Anthropology

Along with ECE Faculty Coordinator, Dr. Alexia Smith, certified UCo­nn ECE Anthropology Instructors met for a virtual workshop where they focused on practical strategies for teaching anthropology today and recent changes within the field. Hot topics such as participation agreements, accessibility issues, and engagement modalities were the main topics of discussion. UConn’s Dr. Noga Shemer served as a guest facilitator for the workshop. Dr. Shemer is an Assistant Professor-in-Res­idence of Anthropology at UConn, where she also serves as an Affiliate faculty member of El Instituto (Institute of Latina/o, Caribbean, and Latin American Studies) and as an Assistant Director of Faculty Development at the Center for Excellence in Teaching and Learning. As a cultural anthropol­ogist with many years teaching experience, she provides workshops across the university focusing on diversity, equity, and inclusion in the classroom and has pub­lished journal articles focusing on her use of person-centered ethnographies to build empathy.
 
Art

UConn ECE Faculty Coordinator for Art, Prof. Cora Lynn Deibler, met with UConn ECE Art Instructors for their virtual professional development session and invited Dr. James J. Hughes to speak with the group about artificial intelligence (AI) in the art world. Dr. Hughes is an American sociologist and bioethicist. He serves as the Executive Director of the Institute for Ethics and Emerging Technologies and as Associate Provost at UMass Boston. He writes and speaks often on topics of bioethics, technology, and Buddhism. The group listened to Dr. Hughes’ presentation and engaged in a lively conversation discussing the rise of tech­nological art-generating tools that use artificial intelligence. While students are interested in new AI tools, established artists are skeptical – even fearful. The group discussed strategies for talking about, contextualizing, and using or discouraging use of AI artmaking in our classrooms.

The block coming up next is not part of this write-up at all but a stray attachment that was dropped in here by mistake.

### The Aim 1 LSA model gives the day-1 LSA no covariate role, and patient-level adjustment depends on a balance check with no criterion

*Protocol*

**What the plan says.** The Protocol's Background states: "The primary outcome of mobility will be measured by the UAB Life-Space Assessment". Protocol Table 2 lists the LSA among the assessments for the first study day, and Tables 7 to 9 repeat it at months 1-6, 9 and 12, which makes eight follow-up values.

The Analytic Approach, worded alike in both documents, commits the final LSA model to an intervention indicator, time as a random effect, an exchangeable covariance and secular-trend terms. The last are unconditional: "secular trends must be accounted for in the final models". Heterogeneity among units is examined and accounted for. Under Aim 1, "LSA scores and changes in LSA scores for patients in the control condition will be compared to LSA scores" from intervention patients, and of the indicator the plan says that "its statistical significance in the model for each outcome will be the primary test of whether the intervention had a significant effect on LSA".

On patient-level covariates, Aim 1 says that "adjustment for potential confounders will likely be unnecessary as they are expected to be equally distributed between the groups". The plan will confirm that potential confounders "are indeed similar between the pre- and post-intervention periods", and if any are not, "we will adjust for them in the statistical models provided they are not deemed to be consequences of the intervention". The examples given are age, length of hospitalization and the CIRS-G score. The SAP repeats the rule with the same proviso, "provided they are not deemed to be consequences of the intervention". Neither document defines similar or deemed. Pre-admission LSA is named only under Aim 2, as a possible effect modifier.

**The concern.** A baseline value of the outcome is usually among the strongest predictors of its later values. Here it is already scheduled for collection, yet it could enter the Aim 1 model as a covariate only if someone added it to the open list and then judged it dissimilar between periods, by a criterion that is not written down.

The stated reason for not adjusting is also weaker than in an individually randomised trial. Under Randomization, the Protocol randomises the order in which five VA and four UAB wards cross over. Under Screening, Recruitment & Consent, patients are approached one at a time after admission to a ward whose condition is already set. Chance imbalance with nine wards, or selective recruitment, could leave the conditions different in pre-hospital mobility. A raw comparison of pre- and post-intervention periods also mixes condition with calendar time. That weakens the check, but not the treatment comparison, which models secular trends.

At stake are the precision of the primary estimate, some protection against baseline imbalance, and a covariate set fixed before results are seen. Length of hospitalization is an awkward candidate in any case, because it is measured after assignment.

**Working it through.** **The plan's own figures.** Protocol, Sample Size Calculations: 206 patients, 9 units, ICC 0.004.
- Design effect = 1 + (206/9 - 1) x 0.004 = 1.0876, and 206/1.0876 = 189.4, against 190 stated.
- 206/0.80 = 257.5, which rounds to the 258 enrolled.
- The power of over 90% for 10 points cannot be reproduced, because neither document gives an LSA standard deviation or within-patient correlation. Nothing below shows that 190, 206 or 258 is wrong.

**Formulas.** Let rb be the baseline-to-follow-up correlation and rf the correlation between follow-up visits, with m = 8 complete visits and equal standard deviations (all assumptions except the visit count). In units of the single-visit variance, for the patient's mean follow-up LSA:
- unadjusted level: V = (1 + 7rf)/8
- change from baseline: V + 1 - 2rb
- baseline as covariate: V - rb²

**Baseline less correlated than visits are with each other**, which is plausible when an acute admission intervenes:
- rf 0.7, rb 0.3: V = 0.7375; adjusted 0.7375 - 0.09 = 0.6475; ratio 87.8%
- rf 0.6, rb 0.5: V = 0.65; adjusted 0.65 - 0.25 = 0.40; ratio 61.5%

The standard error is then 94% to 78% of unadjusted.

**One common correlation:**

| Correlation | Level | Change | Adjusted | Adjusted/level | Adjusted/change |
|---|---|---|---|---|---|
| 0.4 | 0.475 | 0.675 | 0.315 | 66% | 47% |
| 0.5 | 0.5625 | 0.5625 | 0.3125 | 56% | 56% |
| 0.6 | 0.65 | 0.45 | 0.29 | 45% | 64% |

Biology

Dr. Thomas Abbott, Associate Professor In-Resi­dence and ECE Faculty Coordinator for Biology, met with a group of fifty Instructors for an on-campus workshop. The Instructors engaged in hands on laboratory experience dealing with Maltose Transport Assays with Dr. Chris Malinoski, Assistant Professor in Resi­dence and Rebecca Newcomer, Laborato­ry Manager for UCo­nn’s undergraduate Biology 1000 courses.